Like Shell and Unilever, DSM will not soon officially become a Dutch company. The Limburg Food Company will merge with the Swiss Firmenich. The future company, DSM-Firmenich, will soon be Swiss from a legal point of view.
This makes DSM the third Dutch multinational to “leave” our country in a short period of time. But according to the company, you can not only compare the move with Shell and Unilever, which had headquarters here and in London, but ultimately chose London.
“I think we are very different from Shell and Unilever,” said Dimitri de Vriesi, a co-CEO of DSM. “We’re not going from two main offices to one, but from one office to two. That’s a big difference.” DSM will already have two main offices, one in Maastricht and one in Switzerland. Jobs will also be preserved in the Netherlands and the company wants to grow here, especially in the biotech location in Delft.
Dutch tax rules were an important reason to leave Shell and Unilever. Here you must pay dividend tax, which is a tax on the distribution of profits that the company pays to the shareholders. This is not necessary in the UK.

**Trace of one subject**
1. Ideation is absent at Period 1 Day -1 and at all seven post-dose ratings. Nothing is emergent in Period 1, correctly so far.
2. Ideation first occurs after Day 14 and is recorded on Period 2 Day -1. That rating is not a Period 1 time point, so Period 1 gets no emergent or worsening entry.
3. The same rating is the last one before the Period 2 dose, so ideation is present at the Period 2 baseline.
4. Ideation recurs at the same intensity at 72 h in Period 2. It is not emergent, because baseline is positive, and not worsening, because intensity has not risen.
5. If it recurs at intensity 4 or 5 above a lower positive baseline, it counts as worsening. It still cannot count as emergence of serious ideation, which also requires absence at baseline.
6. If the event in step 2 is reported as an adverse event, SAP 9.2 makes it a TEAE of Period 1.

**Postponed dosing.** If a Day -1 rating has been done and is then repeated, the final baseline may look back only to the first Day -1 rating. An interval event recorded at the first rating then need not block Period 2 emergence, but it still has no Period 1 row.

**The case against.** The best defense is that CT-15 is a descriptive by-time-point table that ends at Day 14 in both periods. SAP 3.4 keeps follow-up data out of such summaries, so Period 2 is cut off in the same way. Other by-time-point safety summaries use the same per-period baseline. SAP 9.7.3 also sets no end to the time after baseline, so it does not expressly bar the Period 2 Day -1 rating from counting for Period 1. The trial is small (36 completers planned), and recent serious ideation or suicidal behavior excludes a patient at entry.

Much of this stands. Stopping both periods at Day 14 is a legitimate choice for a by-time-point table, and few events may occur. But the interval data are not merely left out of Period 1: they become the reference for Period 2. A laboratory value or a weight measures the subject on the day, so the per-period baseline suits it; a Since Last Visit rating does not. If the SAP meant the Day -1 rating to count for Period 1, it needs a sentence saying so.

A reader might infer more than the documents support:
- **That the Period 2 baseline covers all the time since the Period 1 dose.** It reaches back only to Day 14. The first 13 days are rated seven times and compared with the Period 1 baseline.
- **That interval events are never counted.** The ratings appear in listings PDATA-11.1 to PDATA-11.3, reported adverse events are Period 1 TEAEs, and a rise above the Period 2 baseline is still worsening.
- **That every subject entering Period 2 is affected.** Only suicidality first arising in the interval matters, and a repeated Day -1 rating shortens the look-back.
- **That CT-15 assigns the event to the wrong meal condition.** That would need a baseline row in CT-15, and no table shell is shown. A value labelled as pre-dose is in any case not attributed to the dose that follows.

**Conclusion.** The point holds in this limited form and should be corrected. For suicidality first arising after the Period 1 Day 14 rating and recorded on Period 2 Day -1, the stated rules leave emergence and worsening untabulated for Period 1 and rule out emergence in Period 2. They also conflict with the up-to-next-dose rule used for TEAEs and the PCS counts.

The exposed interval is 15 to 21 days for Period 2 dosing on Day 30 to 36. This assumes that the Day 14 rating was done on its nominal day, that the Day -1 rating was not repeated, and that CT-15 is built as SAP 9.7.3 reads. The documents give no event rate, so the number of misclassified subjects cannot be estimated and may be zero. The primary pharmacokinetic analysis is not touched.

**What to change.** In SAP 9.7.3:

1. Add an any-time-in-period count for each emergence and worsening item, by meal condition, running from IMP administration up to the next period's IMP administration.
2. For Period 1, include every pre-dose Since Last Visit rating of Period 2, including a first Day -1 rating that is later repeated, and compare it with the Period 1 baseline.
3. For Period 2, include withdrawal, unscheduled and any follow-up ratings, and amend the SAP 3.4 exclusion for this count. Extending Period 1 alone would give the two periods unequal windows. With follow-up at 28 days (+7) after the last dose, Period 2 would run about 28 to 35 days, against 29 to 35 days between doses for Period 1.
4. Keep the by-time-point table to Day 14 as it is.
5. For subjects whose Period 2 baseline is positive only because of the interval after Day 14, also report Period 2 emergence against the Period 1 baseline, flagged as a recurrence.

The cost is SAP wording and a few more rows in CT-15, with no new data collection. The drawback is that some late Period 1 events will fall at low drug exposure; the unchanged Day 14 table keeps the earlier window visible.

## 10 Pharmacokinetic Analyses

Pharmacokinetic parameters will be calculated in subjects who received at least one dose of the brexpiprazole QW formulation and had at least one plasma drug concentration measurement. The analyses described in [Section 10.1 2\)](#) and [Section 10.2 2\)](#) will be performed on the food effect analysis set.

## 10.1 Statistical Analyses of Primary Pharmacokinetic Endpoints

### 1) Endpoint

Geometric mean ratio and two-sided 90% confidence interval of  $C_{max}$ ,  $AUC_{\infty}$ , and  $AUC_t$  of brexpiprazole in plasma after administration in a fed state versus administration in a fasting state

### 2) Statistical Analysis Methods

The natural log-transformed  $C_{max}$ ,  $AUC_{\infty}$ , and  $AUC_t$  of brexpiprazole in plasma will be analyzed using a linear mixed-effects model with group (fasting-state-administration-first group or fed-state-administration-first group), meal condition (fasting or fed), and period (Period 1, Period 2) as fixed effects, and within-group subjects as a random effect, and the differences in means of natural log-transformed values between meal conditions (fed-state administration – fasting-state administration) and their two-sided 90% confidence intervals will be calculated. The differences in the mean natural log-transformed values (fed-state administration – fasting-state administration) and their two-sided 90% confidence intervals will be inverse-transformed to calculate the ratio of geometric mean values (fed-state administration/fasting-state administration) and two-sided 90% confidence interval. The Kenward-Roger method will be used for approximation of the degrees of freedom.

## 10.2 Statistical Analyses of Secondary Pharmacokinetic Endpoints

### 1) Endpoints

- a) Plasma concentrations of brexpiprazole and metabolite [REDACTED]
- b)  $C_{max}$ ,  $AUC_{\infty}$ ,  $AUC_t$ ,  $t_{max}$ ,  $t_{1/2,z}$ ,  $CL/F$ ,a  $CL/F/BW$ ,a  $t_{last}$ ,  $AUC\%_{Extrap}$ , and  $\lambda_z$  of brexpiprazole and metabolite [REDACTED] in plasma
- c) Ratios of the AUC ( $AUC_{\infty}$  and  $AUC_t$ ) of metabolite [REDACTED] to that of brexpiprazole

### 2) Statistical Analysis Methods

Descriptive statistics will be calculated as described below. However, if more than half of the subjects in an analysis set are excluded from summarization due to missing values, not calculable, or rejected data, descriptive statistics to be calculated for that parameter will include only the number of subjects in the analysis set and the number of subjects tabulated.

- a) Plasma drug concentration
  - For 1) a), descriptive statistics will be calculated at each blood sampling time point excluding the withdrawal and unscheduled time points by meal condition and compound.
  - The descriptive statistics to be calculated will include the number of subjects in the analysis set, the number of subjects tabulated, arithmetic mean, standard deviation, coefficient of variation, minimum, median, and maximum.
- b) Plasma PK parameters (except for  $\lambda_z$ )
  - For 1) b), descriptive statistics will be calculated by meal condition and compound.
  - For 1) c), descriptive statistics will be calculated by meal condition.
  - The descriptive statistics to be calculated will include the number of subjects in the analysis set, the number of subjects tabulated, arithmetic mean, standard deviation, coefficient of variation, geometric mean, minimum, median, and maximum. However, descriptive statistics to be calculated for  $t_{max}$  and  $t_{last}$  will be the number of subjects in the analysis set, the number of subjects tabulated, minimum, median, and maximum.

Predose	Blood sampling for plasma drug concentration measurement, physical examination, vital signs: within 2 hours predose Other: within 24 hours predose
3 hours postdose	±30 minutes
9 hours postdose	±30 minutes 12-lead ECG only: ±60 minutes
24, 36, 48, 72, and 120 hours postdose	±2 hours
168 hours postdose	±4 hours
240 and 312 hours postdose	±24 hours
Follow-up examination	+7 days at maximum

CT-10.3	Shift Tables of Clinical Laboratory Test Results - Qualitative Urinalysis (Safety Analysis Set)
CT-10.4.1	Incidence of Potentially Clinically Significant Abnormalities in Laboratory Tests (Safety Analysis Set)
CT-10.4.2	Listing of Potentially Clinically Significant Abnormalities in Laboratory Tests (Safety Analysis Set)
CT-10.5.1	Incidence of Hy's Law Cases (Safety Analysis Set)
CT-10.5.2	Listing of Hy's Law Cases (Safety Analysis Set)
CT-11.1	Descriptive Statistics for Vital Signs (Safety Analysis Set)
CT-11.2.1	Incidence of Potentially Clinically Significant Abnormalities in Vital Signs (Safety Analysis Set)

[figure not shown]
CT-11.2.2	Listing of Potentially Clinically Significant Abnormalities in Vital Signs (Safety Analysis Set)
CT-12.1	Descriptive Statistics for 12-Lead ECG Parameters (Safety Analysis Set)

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According to the DSM, taxes played no role in the merger with Switzerland. “No, there were absolutely no tax considerations,” de Vries said. Switzerland also has a dividend tax, which is higher than that of the Netherlands: 35 percent, here 15 percent.
“So it doesn’t seem to me that they are moving for tax reasons, if to a country with a higher profit tax,” says tax law professor Jan van de Strick v. NOS† “But as a result, the Netherlands will lose income from the dividend tax from the DSM. This is a hindrance to the Treasury.”
The question remains why the merging company would choose a “legal branch” in Switzerland and not here. According to the DSM, the explanation is simple: during the negotiations, this was a requirement of the family company Firmenich, which has been based in Switzerland for more than 125 years.
“An important part of the discussion for us was: We want a dual head office with a branch in Maastricht and a listing on the Amsterdam Stock Exchange,” says de Vries. “And then you balance the trade-offs and that means the legal entity will actually be in Switzerland.”
As a result, the DSM will likely lose the royal predicate, just like Shell. “I don’t know exactly what the rules are,” says de Vries. “But I believe that if you are legally resident in Switzerland, this royal family cannot be kept.”
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